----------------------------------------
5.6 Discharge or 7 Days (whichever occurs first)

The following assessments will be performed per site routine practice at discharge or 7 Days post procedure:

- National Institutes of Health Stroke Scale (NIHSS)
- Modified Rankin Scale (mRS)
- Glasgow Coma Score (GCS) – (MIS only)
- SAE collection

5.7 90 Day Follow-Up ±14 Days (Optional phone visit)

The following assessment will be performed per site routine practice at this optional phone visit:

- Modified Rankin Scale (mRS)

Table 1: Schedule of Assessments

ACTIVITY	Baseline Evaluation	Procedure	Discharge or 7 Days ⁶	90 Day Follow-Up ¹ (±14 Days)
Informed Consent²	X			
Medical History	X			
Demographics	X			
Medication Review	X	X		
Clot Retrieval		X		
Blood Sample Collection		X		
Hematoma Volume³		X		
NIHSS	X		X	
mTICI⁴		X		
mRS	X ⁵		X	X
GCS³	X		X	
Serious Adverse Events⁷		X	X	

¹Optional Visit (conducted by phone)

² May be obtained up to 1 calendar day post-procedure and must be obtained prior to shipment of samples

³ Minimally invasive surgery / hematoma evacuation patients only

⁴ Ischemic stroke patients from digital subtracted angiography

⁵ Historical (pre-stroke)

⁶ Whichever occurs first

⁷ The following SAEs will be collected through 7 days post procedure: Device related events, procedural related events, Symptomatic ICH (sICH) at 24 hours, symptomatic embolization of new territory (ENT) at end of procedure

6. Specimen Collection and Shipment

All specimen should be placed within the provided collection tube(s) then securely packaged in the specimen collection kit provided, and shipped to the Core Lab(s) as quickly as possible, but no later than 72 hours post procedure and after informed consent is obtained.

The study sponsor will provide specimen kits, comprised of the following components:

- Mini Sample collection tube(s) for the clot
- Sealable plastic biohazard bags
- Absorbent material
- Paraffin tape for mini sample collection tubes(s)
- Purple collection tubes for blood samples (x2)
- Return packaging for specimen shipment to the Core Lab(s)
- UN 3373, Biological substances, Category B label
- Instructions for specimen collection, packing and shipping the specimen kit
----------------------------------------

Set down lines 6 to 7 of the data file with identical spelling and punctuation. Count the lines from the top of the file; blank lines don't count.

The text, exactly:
- SAE collection

5.7 90 Day Follow-Up ±14 Days (Optional phone visit)